For an instant bumper crop you can rely on the variety Elsanta as this requires very little ‘settling in’ time. To have fruit all summer long though, it’s best to grow the large June fruiting varieties such as Hapil, Guarigette and Sweetheart, which fruit for around two to three weeks.
To enjoy strawberry desserts all summer long, plant the mid-season fruiting Cambridge Favourite and Everbearing types, such as Flamenco that produce crops during spring, summer and autumn and up to 10kg of fruit during the season.
A strawberry with bright and colourful flowers as well as sweet and tasty fruits just has to be a winner
Strawberry Toscana is an everbearing variety so as summer progresses there are both pink flowers and fruits on the plant at the same time. Grow it in a container on the patio or deck – it not only looks good and tastes good too!
Just Add Cream (thompson-morgan.com) is another decorative strawberry plant with pretty pink flowers that keeps on cropping from early May to the first frost.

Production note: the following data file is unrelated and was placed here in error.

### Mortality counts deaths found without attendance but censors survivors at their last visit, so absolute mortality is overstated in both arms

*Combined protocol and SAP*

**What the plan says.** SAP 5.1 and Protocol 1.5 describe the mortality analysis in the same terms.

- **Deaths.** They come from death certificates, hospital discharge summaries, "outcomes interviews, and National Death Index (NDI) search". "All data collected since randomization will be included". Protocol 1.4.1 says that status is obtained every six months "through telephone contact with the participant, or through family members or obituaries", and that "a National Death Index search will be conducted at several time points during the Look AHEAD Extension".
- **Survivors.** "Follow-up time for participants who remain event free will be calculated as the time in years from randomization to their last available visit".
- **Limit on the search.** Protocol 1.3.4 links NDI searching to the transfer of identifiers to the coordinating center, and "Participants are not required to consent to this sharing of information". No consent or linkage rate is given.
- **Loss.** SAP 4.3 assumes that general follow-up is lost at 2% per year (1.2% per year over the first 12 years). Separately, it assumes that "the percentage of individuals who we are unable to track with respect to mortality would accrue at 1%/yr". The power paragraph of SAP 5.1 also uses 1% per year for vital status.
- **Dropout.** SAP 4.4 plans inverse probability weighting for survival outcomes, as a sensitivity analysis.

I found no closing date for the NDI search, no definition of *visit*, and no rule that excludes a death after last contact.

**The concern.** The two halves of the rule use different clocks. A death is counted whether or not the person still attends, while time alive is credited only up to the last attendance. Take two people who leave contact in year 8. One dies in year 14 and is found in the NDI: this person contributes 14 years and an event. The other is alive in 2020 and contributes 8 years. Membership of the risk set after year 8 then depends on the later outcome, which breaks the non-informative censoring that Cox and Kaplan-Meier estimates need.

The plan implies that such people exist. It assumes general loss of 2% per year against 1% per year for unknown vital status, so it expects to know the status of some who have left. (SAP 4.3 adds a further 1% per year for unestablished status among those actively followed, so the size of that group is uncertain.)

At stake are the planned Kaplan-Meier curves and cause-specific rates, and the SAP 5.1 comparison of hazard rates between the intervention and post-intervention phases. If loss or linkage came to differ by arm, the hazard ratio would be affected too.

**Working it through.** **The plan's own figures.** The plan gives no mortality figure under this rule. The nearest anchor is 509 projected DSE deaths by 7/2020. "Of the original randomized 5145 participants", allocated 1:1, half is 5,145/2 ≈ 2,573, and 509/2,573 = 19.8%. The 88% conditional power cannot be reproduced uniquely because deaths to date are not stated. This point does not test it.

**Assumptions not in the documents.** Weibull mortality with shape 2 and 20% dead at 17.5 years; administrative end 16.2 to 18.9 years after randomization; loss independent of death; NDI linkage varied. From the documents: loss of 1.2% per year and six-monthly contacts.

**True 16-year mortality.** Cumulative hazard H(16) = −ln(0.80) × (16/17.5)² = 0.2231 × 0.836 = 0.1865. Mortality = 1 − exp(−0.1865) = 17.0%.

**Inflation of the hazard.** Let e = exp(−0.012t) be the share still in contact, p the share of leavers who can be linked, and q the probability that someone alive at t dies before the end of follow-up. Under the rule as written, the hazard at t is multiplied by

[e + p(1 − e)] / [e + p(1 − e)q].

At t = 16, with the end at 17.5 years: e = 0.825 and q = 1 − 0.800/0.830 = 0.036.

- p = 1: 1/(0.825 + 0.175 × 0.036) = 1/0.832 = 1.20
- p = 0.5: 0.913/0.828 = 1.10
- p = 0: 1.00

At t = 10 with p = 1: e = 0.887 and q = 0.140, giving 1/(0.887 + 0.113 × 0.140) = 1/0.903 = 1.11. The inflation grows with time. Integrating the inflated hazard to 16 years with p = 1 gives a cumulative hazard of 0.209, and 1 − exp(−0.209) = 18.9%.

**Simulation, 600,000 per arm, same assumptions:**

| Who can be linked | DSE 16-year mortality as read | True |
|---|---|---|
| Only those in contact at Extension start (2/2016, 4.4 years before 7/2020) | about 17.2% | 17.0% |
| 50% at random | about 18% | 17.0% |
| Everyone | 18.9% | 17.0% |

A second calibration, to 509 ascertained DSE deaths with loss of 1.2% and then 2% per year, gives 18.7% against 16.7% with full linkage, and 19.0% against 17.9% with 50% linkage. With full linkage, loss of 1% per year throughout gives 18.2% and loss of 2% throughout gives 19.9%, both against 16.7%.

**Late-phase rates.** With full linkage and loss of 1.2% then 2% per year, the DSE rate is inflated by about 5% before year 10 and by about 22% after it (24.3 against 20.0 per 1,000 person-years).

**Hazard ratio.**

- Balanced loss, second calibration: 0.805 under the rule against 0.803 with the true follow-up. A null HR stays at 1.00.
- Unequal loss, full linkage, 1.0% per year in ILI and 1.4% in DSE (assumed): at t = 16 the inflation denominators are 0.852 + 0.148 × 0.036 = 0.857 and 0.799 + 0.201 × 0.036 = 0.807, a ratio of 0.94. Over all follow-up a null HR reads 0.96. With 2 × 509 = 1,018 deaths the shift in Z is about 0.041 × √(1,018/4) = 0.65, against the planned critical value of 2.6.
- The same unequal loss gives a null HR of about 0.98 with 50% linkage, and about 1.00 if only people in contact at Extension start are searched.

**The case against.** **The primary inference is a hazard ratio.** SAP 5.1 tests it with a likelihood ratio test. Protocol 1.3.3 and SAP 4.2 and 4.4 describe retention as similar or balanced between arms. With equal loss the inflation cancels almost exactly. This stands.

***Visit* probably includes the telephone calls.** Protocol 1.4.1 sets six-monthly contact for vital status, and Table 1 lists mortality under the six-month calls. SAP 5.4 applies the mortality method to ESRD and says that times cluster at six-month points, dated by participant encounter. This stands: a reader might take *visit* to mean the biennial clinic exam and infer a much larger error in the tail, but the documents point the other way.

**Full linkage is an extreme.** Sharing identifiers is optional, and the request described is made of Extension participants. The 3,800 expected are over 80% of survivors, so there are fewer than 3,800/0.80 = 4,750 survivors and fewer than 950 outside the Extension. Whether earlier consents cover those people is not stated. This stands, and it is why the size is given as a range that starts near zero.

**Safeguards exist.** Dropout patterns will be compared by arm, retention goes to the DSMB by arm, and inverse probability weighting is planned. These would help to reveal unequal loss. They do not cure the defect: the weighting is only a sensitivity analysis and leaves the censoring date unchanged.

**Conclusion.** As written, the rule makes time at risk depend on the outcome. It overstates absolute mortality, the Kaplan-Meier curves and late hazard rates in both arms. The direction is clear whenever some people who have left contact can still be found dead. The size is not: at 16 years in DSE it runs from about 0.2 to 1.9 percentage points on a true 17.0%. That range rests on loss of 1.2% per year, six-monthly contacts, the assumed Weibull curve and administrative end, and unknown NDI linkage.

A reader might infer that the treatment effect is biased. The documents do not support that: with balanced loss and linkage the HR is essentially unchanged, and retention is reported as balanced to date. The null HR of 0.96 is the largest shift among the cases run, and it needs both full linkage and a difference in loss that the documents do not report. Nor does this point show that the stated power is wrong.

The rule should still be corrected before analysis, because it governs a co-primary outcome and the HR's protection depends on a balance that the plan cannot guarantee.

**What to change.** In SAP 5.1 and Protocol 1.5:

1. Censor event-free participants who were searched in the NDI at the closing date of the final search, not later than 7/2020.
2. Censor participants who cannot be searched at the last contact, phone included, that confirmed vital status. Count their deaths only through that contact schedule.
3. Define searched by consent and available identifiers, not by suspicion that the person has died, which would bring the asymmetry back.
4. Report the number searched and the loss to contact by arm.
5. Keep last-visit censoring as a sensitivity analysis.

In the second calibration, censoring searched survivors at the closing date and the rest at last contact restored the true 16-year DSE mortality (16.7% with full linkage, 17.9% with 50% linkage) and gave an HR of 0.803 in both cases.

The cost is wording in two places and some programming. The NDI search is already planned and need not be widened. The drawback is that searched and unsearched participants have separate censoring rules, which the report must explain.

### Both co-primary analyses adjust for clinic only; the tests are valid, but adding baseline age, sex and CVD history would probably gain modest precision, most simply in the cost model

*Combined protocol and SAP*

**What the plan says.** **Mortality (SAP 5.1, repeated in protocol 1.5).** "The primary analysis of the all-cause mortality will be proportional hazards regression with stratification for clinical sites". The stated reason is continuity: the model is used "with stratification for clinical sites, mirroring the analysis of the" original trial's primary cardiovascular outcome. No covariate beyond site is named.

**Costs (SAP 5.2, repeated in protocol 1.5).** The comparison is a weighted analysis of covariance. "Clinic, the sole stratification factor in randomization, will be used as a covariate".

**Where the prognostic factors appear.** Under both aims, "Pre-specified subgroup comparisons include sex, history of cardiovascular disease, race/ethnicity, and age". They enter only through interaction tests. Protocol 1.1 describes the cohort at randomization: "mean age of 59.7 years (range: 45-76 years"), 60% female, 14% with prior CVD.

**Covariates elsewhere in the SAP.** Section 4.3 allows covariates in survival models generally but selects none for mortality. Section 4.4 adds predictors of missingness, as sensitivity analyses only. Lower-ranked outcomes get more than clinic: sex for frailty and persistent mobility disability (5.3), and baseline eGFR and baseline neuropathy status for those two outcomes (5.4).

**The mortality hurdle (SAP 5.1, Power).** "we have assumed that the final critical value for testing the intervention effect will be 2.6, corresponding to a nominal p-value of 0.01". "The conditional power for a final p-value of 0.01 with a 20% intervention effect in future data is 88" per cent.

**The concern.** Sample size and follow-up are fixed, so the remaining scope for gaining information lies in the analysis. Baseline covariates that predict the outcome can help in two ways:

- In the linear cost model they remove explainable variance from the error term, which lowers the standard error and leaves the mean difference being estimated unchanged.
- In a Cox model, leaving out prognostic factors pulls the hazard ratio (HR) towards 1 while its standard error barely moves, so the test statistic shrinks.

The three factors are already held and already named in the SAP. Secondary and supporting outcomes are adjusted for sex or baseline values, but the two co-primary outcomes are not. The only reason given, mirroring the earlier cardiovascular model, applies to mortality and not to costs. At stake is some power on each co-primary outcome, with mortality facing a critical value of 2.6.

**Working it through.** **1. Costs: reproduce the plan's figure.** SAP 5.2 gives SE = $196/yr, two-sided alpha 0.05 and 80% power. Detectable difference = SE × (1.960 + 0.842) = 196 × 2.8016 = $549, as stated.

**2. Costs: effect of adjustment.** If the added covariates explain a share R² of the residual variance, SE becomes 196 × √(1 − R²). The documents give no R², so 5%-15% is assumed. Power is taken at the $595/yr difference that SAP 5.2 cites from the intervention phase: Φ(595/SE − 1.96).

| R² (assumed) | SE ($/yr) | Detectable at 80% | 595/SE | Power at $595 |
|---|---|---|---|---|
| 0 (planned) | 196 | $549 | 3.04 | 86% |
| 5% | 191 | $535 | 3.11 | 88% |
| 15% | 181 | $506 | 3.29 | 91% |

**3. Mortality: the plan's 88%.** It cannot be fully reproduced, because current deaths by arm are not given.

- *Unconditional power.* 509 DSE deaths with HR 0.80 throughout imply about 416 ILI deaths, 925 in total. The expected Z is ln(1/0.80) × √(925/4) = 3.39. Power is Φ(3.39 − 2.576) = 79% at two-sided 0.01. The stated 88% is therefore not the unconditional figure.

Pink Panda is exactly like a small strawberry plant, except that the flowers are pink. It makes a very attractive ground cover and edging plant and although used as an ornamnetal plant, the berries are edible
To save a lot of work later in the season, plant them through a fabric membrane to stop weeds and keep the fruit clean
If you’re planning on growing strawberries in the garden, find them a sheltered, sunny spot with good fertile soil and space them 45cm apart in rows 30cm apart. You’ll likely find that in the first year after planting you will get a small crop then in the second and third year a large crop after which you will see a decline so it’s best to replace plants.